RAB3 and synaptotagmin: the yin and yang of synaptic membrane fusion

Annu Rev Neurosci. 1998;21:75-95. doi: 10.1146/annurev.neuro.21.1.75.

Abstract

Synaptic vesicle exocytosis occurs in consecutive steps: docking, which specifically attaches vesicles to the active zone; priming, which makes the vesicles competent for Ca(2+)-triggered release and may involve a partial fusion reaction; and the final Ca(2+)-regulated step that completes fusion. Recent evidence suggests that the critical regulation of the last step in the reaction is mediated by two proteins with opposite actions: synaptotagmin, a Ca(2+)-binding protein that is essential for Ca(2+)-triggered release and probably serves as the Ca(2+)-sensor in fusion, and rab3, which limits the number of vesicles that can be fused as a function of Ca2+ in order to allow a temporally limited, repeatable signal.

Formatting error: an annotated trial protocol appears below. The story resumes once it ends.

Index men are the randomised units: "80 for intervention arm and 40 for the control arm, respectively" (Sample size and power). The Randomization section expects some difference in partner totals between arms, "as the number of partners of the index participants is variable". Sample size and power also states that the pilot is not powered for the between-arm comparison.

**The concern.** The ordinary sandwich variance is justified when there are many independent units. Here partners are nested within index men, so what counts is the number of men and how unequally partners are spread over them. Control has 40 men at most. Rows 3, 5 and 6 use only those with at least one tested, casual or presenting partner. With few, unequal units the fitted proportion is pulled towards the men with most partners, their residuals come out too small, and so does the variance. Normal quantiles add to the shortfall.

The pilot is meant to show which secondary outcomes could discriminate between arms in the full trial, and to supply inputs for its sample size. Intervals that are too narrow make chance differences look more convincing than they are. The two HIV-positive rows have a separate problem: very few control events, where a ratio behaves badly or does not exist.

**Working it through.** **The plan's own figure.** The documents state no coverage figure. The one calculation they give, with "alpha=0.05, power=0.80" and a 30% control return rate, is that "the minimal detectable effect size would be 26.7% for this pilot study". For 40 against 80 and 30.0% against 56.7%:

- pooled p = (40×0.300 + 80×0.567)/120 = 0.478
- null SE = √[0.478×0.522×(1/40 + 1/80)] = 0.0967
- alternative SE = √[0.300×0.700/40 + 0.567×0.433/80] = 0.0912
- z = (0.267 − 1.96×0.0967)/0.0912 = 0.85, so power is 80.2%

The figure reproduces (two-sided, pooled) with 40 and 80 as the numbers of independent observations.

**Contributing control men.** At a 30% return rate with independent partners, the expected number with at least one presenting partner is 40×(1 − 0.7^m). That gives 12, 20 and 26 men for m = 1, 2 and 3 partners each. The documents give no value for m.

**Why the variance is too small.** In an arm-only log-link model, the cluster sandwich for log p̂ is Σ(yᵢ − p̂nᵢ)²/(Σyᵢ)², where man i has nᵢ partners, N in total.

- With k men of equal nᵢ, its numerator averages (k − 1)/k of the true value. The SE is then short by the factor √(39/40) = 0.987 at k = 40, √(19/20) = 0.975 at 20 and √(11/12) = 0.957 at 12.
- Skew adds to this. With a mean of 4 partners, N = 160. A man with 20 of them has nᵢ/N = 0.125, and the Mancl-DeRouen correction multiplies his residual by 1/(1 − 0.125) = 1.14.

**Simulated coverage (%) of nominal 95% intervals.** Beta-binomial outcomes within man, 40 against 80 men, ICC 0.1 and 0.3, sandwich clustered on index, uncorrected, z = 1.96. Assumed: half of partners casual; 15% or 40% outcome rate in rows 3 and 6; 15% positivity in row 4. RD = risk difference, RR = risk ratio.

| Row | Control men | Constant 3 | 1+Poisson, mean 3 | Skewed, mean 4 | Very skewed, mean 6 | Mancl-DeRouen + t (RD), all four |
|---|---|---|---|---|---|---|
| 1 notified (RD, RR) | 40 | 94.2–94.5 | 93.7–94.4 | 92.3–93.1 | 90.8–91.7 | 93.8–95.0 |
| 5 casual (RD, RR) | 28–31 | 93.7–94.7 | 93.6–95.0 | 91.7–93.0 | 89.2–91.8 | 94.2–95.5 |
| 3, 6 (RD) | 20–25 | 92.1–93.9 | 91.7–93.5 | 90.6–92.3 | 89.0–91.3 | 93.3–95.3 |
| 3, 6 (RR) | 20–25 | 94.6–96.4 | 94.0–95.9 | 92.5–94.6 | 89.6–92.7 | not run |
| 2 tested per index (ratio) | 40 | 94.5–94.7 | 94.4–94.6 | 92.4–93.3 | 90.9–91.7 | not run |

Publication types

  • Review

MeSH terms

  • Animals
  • Calcium-Binding Proteins / physiology*
  • GTP-Binding Proteins / physiology*
  • Membrane Fusion / physiology*
  • Membrane Glycoproteins / physiology*
  • Nerve Tissue Proteins / physiology*
  • Neurons / chemistry
  • Neurons / physiology*
  • Synaptic Vesicles / chemistry
  • Synaptic Vesicles / physiology
  • Synaptotagmins
  • rab3 GTP-Binding Proteins

Substances

  • Calcium-Binding Proteins
  • Membrane Glycoproteins
  • Nerve Tissue Proteins
  • Synaptotagmins
  • GTP-Binding Proteins
  • rab3 GTP-Binding Proteins